Systemic Risk

Systemic risk denotes all those risks that are faced by the entire market and not limited to any single individual or business. These risks are unavoidable because the entire market collapse at the same time. Because of this, a portfolio created with assets of various natures is also not enough to prevent such risks. Another term used for systemic risk is market risk.

The sources of systemic risks are fluctuations in the interest rates, wars and many more. All these sources affect the entire market simultaneously. The systemic risks influence a wide range of securities product. Though systemic risks cannot be prevented, the influence of these risks can be minimized through diversification.

There are a number of examples of the systemic risk like the breakdown of several stock exchanges of the world at different times or failure of the banking system in many countries and so on.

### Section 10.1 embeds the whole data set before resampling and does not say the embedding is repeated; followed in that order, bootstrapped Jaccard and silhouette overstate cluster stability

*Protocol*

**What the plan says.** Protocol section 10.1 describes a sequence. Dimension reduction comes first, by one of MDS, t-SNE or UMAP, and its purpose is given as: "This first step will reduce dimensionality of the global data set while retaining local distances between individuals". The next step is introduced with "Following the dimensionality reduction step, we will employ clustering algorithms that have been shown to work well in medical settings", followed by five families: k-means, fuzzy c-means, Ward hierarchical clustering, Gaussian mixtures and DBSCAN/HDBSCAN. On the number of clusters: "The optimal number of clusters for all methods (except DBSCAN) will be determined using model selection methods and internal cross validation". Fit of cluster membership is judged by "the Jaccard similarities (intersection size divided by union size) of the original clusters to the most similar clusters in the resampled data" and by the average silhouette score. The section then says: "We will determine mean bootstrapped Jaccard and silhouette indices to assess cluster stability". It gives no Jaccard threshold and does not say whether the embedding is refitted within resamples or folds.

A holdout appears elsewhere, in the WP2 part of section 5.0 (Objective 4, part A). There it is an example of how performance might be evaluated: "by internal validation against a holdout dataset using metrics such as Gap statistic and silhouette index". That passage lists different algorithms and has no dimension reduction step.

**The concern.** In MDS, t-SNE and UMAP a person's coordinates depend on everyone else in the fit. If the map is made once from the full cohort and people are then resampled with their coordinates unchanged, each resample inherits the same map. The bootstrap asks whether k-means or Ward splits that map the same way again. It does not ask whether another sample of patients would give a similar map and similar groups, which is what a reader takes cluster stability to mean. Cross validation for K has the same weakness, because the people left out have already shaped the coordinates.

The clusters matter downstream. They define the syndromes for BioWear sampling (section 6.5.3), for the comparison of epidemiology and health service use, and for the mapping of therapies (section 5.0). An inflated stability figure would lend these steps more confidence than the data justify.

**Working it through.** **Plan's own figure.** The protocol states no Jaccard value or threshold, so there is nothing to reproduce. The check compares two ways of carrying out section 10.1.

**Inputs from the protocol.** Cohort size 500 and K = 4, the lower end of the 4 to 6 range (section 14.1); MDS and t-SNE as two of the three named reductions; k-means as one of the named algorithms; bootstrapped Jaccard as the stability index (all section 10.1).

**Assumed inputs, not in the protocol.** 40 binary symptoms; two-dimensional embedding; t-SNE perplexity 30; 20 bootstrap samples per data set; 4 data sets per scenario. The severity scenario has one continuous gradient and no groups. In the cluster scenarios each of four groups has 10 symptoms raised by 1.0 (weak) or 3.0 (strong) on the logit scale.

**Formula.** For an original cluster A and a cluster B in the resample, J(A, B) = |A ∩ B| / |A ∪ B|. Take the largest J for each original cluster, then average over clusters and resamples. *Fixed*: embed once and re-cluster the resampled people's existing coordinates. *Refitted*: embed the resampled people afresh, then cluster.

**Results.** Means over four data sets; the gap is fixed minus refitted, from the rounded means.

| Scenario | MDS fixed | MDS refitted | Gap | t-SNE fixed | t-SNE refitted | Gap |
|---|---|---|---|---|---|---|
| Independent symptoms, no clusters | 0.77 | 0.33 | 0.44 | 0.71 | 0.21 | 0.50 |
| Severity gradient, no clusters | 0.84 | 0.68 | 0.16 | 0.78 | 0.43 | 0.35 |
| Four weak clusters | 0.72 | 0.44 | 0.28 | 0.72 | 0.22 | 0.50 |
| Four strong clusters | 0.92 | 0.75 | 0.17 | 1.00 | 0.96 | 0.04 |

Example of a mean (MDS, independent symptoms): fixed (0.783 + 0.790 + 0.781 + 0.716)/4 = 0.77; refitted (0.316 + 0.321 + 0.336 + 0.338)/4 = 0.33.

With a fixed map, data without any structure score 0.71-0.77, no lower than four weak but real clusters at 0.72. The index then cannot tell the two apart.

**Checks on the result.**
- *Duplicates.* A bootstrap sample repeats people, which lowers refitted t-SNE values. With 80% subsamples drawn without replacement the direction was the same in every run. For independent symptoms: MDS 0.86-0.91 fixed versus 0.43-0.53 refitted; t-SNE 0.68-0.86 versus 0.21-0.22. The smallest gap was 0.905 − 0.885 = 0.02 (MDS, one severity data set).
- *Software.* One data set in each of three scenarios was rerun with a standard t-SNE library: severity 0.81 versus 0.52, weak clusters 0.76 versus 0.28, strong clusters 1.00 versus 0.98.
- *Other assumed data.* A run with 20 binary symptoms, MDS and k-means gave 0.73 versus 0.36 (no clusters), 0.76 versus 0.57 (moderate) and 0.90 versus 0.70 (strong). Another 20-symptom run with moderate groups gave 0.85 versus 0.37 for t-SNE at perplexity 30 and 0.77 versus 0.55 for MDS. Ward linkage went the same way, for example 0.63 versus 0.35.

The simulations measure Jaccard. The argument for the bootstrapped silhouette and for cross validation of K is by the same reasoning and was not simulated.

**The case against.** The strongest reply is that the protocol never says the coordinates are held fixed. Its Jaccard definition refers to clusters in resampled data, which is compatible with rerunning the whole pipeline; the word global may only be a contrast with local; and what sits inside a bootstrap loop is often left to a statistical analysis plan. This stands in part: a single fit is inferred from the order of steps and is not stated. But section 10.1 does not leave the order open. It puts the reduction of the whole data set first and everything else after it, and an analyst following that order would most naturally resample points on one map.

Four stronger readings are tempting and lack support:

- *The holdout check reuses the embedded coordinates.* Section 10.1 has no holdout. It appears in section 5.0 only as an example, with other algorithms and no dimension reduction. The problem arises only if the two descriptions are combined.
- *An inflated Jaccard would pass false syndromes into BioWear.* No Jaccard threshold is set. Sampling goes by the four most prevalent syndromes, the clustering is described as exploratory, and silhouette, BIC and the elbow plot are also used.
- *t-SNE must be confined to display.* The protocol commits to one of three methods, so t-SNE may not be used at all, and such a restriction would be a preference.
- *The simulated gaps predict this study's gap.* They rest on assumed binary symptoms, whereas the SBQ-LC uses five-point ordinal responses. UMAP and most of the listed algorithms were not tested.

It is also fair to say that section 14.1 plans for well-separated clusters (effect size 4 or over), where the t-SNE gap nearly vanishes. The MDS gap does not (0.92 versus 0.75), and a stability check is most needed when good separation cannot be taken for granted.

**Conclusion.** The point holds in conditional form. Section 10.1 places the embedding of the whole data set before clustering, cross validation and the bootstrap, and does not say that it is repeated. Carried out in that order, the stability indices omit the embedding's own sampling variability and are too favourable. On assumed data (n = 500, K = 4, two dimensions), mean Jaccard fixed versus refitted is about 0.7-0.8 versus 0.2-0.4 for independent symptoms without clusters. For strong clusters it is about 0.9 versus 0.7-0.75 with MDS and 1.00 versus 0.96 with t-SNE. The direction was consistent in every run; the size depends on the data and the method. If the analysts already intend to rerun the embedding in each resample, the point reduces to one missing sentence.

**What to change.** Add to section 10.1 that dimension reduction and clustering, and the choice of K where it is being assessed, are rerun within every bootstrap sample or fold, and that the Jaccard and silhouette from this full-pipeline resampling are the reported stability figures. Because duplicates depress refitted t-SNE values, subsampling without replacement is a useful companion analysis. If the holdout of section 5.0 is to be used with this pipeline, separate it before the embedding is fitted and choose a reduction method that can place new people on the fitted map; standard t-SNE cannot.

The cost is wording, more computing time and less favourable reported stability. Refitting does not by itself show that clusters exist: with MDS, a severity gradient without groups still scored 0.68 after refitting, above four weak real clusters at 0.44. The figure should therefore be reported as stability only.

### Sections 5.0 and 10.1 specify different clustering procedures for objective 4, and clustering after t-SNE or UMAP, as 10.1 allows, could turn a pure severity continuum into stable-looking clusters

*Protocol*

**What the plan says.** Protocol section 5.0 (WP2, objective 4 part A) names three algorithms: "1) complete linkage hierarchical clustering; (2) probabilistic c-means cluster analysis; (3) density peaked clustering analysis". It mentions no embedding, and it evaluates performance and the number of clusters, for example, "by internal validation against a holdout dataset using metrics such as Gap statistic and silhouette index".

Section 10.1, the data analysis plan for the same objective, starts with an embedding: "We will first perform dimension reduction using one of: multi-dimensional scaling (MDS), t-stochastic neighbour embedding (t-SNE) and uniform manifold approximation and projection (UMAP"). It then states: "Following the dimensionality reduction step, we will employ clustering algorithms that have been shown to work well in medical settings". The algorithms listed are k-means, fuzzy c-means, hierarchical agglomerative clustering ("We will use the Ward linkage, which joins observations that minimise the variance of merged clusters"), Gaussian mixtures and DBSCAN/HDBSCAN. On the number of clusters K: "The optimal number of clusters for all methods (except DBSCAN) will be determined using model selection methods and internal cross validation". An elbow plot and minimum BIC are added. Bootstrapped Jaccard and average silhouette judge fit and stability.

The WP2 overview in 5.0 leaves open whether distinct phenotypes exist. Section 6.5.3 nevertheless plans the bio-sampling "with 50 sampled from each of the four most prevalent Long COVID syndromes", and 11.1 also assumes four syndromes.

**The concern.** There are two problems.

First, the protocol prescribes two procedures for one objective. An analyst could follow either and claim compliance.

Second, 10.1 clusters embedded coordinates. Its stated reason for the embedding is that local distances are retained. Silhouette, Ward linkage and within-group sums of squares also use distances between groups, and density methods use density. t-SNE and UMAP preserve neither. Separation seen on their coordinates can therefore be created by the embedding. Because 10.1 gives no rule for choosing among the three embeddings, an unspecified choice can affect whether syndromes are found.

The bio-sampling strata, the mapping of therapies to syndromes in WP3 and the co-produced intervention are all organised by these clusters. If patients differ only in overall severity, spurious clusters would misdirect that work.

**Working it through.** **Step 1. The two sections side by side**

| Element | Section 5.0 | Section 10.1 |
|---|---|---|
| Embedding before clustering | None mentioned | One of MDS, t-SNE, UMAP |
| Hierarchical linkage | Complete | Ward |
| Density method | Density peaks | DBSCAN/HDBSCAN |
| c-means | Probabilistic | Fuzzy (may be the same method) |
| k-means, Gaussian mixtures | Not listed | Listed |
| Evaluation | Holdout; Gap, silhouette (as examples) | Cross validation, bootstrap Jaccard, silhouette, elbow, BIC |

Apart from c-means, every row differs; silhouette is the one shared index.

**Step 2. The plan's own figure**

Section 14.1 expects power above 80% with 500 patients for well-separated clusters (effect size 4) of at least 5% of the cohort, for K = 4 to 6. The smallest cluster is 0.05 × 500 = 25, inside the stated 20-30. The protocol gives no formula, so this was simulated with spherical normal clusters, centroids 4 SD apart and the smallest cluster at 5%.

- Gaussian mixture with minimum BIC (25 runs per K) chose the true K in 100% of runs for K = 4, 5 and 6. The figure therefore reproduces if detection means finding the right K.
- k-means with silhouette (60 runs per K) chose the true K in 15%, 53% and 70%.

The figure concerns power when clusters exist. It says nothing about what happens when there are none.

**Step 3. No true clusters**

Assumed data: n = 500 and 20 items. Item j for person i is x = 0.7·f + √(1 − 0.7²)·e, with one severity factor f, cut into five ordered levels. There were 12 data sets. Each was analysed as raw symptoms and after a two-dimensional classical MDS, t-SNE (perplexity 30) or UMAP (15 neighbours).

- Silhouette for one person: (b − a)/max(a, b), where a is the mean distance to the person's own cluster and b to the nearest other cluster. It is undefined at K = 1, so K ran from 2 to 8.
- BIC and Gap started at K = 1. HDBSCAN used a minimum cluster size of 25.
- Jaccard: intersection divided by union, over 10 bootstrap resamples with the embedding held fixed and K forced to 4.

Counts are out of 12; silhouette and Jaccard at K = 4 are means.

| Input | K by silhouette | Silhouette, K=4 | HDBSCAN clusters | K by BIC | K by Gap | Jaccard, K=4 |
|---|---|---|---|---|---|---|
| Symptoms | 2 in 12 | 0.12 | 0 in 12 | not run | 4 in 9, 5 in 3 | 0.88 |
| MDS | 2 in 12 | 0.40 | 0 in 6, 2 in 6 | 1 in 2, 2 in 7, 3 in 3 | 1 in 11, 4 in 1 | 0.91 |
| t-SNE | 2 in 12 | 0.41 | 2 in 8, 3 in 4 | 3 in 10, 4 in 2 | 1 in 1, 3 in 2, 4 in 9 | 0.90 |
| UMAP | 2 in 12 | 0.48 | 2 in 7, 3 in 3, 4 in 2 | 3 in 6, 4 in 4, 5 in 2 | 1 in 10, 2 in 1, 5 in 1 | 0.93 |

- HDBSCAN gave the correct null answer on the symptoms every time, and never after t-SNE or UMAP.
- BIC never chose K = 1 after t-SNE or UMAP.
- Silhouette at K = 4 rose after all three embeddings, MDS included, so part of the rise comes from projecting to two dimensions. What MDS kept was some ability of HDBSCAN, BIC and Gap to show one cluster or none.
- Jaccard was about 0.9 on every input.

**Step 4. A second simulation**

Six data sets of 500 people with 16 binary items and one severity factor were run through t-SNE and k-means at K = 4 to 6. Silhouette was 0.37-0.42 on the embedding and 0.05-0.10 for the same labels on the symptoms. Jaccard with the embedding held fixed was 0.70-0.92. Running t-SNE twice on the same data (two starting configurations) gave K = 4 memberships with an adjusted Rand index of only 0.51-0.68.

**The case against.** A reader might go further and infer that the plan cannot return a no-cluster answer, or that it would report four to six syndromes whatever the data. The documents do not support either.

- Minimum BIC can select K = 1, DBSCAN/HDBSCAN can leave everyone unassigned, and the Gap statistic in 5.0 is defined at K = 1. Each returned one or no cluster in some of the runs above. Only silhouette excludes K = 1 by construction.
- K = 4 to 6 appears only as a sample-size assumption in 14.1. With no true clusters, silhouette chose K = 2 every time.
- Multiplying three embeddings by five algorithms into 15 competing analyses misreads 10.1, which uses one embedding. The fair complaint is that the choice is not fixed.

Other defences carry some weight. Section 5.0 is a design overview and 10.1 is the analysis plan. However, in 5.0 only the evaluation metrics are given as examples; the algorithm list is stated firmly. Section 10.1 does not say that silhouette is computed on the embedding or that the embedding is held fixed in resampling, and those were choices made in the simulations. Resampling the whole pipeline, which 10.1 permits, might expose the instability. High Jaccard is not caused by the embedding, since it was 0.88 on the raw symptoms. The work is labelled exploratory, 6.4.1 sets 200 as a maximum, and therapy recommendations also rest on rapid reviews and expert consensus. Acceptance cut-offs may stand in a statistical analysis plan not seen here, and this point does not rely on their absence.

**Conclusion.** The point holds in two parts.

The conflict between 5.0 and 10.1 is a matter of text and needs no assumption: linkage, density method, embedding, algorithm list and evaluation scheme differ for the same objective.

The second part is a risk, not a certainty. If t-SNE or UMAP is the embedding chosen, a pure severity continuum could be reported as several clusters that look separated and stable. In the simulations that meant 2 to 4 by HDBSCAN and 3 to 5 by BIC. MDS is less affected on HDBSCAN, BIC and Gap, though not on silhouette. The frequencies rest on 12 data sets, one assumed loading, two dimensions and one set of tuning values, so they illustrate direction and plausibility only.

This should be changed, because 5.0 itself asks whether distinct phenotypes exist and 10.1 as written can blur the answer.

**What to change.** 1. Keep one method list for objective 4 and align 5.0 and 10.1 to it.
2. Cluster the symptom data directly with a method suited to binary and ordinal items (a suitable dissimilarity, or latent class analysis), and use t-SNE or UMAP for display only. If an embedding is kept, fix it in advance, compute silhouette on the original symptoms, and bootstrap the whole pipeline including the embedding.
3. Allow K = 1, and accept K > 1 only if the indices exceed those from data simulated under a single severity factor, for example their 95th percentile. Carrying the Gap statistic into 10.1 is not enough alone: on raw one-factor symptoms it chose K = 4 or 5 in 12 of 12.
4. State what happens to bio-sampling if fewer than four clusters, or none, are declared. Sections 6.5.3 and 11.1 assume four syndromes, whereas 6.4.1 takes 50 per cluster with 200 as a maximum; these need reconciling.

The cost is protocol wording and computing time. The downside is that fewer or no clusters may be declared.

Systemic risks related to banking sector are hedged through several processes. One such process is securitisation that denotes the process of offering credit risk derivatives. At the same time, the banks keep good amount of capital in their hands to protect themselves against any kind of market risk or credit risk. On the other hand, there are several other sectors like insurance where hedging systemic risks or arrangement for any kind of financial protection is quite hard. This is because there are several counter-parties who are not able to bear the systemic risk.

At the same time, there are several other factors that are also related to systemic risk or can maximize the influence of systemic risk. The potential breakability of several financial markets is very important while planning the ways of hedging the systemic risks and the losses caused by that. There are several participants in such fragile markets who are involved in trading beyond their capital resources. Now, in such situations, if one trader comes out as unsuccessful the other traders are also exposed to systemic risks.

More Information Related to Finance Theory
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Liquidity Risk Commodity Risk Consumer Credit Risk
Systemic Risk Currency Risk Market Risk
Interest Rate Risk Settlement Risk Equity Risk
Gordon Model Monte Carlo Option Model Ho Lee Model
Rendleman Bartter Model Vasicek Model Hull White Model
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Last Updated on : 1st July 2013